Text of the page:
Here’s a Look at What the New Civic Center Station Does (and Doesn’t) Do for Transit Riders

The renovation should make bus movements more efficient, but transit screens won't have real-time arrival information.

Photo: David Sachs
Photo: David Sachs

If Union Station is Denver’s living room, Civic Center Station is the city’s laundry room — not nearly as pretty, but built for efficiency.

RTD gave the press a sneak peek at the newly renovated downtown bus station on Tuesday, showing off its glass-enclosed bus terminal, additional bus bays, transit screens, and a more open design that daylights the busy intersection of Colfax Avenue, Broadway, and 16th Street for people walking.

The newly unearthed vista of the State Capitol isn’t bad either, but it’s the utilitarian changes that will benefit the 15,000 bus riders who use the 18 routes at the station every day.

Transit riders should save some time thanks to a new bus ramp that connects Broadway directly to Lincoln Street without the hassle of mixing with traffic on Colfax. The new design also allows the buses to connect directly to 15th Street/Colfax via Cheyenne Street during downtown events that close streets. And a larger staging area for the Free Mall Ride should help shuttles sync up with traffic lights and get back on schedule after bunching up on 16th Street.

RTD has not made any time-savings projections, but General Manager and CEO Dave Genova won’t be surprised if there are some. “I would be hopeful that we would have some increases in on-time performance, but I think more importantly is the flexibility that this new design gives us,” Genova said.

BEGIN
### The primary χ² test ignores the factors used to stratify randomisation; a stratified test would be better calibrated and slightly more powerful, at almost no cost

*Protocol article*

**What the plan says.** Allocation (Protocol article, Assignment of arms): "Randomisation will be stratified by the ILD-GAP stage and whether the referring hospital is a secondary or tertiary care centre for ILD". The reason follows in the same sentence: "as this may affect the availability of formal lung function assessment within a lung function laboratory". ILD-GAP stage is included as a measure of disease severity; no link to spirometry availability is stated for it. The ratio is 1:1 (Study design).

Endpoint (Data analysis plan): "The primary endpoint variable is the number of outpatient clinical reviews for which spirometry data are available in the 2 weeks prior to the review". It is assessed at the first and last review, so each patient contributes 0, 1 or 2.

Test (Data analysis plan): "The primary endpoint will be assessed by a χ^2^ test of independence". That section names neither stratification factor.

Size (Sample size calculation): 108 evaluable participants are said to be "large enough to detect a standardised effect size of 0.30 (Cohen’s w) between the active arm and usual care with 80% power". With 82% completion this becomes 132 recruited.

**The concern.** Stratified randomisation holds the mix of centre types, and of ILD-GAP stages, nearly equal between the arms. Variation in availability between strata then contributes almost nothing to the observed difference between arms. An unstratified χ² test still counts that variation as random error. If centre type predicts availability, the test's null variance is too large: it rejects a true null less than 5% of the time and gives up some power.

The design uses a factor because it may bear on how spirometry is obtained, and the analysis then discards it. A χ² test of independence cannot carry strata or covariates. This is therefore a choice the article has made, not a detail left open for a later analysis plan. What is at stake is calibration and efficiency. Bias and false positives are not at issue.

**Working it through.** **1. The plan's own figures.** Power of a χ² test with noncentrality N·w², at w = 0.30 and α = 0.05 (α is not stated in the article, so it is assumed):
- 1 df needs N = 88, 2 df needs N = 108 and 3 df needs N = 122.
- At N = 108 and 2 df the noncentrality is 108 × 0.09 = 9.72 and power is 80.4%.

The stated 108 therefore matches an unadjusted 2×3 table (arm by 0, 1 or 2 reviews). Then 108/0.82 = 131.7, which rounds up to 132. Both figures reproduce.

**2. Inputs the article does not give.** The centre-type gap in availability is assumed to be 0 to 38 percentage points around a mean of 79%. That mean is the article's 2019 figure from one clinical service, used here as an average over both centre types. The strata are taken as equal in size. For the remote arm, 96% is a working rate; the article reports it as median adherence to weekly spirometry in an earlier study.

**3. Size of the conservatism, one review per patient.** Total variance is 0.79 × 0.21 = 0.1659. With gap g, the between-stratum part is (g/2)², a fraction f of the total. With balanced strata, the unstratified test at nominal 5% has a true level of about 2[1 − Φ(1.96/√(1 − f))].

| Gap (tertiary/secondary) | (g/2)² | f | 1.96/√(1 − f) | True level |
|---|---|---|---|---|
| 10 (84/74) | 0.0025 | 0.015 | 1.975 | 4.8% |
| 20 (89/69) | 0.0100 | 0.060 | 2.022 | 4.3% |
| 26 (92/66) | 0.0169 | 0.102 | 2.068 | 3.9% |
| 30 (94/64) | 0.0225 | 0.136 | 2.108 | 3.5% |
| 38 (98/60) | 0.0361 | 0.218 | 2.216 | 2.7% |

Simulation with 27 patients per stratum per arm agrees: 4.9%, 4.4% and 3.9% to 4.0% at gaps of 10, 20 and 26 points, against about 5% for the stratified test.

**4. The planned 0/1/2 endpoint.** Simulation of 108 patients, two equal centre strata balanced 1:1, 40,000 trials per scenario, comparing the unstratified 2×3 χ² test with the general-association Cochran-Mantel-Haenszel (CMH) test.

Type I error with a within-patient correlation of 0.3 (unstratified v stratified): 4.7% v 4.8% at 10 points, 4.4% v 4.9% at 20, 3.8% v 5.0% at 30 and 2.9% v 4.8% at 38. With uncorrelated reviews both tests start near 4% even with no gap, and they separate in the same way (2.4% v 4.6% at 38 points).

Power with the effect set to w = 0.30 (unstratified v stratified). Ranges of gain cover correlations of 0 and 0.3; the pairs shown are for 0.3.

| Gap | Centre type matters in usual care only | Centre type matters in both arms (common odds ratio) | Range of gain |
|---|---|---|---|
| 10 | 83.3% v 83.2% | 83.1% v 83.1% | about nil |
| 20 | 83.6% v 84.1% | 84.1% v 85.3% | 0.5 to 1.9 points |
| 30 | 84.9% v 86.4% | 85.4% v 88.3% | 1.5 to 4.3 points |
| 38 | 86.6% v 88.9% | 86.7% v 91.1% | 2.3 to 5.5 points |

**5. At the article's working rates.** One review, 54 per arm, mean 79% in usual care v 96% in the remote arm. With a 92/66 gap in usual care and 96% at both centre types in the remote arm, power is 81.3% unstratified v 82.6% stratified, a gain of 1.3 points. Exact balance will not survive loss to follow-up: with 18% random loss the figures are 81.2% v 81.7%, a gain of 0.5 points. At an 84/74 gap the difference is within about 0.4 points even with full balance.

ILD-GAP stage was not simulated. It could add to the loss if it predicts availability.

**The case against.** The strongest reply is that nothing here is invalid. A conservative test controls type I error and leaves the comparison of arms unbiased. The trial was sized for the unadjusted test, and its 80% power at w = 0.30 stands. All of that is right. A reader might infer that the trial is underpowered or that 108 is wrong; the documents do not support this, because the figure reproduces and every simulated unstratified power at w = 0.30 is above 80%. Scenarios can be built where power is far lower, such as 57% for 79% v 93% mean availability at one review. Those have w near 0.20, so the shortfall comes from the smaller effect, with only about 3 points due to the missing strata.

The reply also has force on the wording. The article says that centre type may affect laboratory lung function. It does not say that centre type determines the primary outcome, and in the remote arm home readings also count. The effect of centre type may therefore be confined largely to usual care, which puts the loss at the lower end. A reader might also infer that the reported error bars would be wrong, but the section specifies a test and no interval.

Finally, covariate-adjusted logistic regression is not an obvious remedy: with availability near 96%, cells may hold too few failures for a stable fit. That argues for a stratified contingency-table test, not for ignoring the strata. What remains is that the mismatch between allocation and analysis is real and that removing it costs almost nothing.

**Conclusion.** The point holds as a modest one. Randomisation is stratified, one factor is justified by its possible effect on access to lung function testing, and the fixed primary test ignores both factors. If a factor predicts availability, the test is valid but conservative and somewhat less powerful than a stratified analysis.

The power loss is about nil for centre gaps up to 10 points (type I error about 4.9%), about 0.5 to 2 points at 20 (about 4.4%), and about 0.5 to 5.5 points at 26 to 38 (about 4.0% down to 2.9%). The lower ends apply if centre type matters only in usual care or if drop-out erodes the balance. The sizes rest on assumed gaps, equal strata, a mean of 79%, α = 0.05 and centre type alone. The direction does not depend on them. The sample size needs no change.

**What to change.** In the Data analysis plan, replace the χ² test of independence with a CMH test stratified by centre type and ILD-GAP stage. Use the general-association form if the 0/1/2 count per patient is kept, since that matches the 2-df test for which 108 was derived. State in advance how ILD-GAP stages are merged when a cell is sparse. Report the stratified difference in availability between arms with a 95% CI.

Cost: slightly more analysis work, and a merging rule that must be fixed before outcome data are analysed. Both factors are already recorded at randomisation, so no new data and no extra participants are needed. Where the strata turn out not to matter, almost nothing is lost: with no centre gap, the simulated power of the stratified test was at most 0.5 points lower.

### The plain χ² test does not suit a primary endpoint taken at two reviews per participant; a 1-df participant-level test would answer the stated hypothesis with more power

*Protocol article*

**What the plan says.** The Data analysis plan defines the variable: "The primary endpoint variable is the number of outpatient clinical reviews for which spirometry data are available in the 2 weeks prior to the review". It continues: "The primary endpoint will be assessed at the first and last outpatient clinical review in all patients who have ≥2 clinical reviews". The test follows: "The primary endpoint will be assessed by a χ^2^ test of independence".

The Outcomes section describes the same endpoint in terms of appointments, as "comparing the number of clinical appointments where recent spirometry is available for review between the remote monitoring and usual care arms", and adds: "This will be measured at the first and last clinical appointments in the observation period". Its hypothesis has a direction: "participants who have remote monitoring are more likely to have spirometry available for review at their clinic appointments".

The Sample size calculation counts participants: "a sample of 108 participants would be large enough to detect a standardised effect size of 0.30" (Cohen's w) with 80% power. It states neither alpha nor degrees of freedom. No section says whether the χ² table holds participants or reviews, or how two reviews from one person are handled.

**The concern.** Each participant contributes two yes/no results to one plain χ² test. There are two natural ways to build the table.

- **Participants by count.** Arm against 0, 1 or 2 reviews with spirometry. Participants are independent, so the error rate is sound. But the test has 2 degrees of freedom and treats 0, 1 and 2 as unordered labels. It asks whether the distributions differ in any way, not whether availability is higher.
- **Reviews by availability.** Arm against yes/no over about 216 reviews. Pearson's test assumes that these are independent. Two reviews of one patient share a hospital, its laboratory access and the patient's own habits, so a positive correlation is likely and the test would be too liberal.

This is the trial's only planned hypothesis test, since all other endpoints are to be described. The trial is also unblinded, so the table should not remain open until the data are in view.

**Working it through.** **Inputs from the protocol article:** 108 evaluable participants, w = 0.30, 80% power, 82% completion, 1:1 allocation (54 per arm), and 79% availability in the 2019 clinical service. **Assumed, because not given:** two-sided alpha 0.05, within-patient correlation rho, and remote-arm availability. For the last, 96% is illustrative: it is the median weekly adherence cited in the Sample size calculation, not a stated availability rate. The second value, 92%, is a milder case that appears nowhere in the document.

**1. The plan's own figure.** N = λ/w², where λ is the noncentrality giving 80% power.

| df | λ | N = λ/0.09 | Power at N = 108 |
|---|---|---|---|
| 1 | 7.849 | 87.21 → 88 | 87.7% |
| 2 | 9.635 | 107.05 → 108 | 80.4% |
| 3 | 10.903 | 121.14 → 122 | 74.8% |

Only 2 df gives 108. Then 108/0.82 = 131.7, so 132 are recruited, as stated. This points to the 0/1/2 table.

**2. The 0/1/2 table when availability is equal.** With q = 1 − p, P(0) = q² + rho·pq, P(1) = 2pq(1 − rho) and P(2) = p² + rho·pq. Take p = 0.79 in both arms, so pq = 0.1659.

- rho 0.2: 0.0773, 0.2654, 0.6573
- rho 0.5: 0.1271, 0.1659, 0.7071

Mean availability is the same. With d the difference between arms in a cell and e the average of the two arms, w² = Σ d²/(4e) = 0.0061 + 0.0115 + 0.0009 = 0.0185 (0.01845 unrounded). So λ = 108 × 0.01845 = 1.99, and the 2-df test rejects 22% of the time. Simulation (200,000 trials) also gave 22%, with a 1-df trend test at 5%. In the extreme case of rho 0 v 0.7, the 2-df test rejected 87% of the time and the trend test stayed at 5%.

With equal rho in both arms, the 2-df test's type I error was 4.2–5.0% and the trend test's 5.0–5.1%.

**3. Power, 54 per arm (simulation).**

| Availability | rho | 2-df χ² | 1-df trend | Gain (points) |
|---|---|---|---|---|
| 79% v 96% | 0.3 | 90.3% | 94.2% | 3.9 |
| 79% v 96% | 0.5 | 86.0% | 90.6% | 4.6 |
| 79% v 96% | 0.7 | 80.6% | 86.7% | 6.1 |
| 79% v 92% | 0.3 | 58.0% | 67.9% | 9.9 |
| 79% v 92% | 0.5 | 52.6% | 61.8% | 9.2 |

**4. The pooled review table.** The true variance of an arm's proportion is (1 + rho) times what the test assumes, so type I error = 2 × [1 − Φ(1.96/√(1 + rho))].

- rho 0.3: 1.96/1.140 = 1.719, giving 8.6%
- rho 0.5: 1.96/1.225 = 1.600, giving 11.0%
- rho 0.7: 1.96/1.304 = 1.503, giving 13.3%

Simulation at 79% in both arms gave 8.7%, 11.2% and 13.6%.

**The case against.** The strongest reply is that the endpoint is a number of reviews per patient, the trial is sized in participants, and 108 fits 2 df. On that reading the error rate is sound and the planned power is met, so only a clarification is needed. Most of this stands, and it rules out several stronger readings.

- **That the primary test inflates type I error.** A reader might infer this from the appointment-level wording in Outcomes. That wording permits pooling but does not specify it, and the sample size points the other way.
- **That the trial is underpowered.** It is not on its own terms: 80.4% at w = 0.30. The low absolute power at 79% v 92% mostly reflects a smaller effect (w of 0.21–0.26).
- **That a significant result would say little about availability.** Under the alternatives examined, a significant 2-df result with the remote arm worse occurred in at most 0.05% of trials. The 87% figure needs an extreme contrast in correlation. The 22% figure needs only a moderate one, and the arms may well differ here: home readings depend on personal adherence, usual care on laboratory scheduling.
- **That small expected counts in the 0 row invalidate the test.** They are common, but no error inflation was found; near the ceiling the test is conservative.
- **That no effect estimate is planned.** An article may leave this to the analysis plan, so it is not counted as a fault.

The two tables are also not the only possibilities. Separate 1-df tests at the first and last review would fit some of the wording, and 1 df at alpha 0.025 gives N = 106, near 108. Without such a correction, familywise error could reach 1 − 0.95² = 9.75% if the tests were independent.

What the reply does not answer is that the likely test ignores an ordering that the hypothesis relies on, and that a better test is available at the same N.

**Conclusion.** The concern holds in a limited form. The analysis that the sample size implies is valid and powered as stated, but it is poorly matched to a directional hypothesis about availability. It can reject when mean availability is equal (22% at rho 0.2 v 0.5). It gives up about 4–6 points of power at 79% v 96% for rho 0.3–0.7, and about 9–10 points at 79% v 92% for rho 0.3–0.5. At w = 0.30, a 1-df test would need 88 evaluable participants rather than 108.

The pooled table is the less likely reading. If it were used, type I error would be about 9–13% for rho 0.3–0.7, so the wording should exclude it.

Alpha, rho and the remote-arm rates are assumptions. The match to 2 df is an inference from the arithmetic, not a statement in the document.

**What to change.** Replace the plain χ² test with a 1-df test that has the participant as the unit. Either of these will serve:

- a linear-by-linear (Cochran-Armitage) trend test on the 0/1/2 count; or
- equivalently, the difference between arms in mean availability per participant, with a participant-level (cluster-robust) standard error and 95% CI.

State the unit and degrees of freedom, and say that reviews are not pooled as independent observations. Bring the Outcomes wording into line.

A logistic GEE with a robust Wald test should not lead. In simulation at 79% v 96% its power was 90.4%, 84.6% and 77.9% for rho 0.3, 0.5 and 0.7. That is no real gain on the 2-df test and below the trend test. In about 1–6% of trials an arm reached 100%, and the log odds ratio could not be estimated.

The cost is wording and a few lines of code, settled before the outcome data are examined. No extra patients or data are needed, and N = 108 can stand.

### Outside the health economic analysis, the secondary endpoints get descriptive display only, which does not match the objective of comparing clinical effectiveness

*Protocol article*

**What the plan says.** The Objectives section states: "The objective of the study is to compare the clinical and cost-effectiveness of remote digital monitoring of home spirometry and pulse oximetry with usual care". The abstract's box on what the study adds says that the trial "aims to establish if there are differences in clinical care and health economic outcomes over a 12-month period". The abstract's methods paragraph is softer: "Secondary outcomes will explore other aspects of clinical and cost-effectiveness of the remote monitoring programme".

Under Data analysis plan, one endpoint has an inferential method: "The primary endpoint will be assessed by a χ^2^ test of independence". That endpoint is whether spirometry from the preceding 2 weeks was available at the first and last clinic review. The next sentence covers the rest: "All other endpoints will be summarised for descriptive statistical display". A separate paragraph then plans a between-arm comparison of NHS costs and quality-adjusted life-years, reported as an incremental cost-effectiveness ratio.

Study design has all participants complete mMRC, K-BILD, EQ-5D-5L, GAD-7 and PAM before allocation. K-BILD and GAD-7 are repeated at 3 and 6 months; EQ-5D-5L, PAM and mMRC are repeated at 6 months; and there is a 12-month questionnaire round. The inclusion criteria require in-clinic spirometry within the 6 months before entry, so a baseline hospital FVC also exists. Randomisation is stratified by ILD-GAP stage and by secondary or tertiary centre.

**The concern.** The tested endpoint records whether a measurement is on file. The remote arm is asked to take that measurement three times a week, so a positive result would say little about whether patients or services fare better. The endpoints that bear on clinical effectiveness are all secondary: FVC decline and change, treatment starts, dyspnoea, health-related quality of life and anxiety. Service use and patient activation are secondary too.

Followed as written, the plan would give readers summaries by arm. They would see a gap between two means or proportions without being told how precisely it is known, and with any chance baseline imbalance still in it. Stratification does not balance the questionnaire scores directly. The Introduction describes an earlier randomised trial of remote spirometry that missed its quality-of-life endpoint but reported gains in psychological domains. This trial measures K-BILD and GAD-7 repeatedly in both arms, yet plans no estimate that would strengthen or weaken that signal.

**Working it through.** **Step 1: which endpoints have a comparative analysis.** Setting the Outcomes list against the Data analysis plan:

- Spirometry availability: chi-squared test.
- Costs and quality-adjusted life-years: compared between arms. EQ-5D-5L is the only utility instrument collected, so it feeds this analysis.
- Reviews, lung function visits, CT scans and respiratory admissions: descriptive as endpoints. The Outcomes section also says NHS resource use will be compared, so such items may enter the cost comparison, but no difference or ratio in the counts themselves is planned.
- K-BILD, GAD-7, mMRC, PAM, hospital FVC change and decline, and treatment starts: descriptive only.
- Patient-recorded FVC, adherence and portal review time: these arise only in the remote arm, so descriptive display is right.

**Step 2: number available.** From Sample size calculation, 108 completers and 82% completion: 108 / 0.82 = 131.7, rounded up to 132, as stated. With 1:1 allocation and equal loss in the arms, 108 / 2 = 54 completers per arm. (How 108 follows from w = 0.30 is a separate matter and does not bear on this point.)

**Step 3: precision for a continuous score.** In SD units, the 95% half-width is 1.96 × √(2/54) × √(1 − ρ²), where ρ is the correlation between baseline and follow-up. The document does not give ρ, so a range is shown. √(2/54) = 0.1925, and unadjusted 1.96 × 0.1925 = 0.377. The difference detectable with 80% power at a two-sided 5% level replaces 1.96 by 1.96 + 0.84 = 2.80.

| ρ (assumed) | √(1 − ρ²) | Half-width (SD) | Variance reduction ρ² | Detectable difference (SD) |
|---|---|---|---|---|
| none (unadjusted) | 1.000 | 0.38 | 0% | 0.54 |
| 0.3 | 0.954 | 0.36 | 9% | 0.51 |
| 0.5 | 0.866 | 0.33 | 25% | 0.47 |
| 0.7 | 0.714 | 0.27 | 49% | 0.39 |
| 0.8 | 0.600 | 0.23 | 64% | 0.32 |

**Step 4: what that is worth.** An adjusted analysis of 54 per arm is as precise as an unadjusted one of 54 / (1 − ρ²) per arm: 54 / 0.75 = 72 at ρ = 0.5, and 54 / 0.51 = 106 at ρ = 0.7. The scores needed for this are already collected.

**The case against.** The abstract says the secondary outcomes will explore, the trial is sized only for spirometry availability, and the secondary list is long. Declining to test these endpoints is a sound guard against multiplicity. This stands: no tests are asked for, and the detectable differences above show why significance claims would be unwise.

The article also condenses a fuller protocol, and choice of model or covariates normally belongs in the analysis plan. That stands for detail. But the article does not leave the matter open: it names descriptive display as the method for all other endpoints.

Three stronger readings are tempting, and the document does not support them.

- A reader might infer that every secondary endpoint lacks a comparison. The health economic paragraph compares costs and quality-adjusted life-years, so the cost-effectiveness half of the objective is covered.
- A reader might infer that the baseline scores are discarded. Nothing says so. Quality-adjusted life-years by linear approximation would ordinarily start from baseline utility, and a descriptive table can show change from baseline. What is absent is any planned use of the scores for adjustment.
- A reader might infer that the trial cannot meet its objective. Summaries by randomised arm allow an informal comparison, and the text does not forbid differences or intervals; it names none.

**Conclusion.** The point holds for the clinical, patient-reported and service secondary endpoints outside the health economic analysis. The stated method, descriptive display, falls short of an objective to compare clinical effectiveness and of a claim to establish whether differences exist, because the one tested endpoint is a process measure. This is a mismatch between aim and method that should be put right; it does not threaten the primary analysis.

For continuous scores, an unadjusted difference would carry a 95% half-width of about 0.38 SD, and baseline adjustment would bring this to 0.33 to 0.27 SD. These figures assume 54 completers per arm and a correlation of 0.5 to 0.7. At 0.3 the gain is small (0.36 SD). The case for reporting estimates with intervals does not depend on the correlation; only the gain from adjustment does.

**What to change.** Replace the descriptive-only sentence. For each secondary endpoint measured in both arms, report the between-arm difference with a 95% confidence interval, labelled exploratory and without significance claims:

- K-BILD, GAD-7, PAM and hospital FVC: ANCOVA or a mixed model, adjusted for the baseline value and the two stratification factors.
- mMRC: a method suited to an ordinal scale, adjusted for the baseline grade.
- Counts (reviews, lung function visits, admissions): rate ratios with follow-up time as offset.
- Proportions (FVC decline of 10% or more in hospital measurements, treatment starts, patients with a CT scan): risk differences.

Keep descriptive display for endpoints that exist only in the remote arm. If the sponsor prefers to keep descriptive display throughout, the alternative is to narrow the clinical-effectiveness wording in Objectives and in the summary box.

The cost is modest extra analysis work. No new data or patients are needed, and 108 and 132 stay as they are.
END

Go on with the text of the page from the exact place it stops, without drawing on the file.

The main concourse. Photo: David Sachs

Transit screens will display schedules around nine bus bays — four inside and five outside — which should make for a more organized boarding experience. The displays will not have arrival info in real time, however, even though RTD buses are outfitted with the tech that sends that info to smartphones. This is a major omission of an amenity that can improve the transit experience and grow ridership.

The agency is  “working on real-time” but “a final date has not been established,” spokesperson Lisa Trujillo said in an email.

The station is also missing bike parking, for now. RTD says it will install bike lockers and racks on the south side of the station next year. Builders had planned to install a bike cage, but a grant that would’ve funded it fell through.

Civic Center Station bookends the 16th Street Mall, with Union Station on the other end. They’re both built for function, but unlike Union Station, Civic Center Station is decidedly not a gathering place. The bus concourse is nearly devoid of places to sit.

“There is some sparseness to it,” said Richard Rost, RTD’s manager of facilities engineering. “It’s a transit station. People come and go.”

That might change when a 20,000 square-foot parcel on the south side of the station gets developed. Whether it will become a park, garden, or commercial space is yet to be seen.

Here’s a more detailed look at the station from this morning’s walk-through:

The outdoor bus bays along Colfax Avenue. Photo: David Sachs
Photo: David Sachs
The turn-around area for the 16th Street Mall shuttles. Photo: David Sachs
Photo: David Sachs
The view from the plaza above the bus terminal. Benches are coming in January. Photo: David Sachs